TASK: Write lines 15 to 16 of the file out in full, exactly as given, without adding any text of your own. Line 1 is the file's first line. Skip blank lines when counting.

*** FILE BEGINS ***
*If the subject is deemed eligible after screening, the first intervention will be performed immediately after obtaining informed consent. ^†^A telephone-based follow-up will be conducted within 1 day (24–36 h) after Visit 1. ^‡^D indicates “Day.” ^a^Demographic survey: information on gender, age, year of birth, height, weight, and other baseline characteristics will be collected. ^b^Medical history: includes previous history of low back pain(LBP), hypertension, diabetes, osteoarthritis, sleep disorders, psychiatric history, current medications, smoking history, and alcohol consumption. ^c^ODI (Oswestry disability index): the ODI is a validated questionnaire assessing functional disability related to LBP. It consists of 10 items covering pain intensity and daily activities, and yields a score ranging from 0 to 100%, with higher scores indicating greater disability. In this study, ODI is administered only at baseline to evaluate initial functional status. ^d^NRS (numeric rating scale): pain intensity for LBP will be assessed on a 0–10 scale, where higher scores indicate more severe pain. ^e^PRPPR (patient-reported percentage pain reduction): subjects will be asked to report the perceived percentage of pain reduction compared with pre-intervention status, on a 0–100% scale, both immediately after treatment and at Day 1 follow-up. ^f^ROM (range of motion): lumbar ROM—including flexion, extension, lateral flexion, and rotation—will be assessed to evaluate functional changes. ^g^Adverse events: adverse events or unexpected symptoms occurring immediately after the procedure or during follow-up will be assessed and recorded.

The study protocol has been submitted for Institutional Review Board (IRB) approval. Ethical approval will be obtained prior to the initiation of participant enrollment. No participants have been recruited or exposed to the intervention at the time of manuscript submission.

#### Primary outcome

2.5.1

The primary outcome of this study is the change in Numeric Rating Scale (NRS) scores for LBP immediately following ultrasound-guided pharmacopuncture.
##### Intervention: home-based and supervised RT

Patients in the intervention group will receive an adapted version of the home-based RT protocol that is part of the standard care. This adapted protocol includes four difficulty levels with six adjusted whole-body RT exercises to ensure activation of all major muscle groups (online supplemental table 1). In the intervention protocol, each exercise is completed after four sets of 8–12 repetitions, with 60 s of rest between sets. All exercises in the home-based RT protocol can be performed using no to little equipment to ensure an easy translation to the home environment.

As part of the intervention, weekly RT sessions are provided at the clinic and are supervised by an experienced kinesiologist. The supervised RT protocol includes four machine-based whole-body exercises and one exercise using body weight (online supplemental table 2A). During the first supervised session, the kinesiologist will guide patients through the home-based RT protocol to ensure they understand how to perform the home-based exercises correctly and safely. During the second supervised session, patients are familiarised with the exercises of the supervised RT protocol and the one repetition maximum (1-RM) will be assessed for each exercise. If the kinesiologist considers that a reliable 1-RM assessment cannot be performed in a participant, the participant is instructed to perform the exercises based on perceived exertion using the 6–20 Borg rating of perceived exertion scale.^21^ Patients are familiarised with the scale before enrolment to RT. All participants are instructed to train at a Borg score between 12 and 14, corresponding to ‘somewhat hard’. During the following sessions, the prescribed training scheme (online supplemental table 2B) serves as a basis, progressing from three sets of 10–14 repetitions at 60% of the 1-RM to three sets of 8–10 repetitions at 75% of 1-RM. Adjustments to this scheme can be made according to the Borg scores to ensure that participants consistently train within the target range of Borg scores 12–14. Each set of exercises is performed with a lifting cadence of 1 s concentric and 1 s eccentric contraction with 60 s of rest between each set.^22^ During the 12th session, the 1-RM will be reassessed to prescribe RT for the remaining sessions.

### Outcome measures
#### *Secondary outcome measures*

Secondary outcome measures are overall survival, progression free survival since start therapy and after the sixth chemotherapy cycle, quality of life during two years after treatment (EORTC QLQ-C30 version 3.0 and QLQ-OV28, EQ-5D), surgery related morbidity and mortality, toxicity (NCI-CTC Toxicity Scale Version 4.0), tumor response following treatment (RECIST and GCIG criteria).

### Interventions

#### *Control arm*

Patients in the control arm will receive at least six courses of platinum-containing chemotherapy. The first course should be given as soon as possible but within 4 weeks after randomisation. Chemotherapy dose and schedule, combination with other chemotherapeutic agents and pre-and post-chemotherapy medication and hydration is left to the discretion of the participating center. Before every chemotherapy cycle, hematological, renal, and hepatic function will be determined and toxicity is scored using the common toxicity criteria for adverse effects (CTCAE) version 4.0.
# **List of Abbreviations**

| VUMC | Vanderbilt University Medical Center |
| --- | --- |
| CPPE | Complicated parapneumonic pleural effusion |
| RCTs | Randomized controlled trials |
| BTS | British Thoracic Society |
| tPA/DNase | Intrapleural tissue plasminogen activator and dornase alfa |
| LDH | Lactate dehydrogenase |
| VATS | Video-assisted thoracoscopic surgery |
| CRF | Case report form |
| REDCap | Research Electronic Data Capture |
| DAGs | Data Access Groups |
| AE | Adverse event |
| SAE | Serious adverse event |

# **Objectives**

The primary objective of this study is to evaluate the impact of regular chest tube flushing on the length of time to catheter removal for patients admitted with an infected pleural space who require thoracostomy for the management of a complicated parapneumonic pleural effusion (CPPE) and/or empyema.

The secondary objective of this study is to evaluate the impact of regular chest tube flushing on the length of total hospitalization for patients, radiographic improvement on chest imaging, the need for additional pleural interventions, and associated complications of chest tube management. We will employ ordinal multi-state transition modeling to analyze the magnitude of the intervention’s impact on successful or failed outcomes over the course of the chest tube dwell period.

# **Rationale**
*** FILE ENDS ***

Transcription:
# **List of Abbreviations**

| VUMC | Vanderbilt University Medical Center |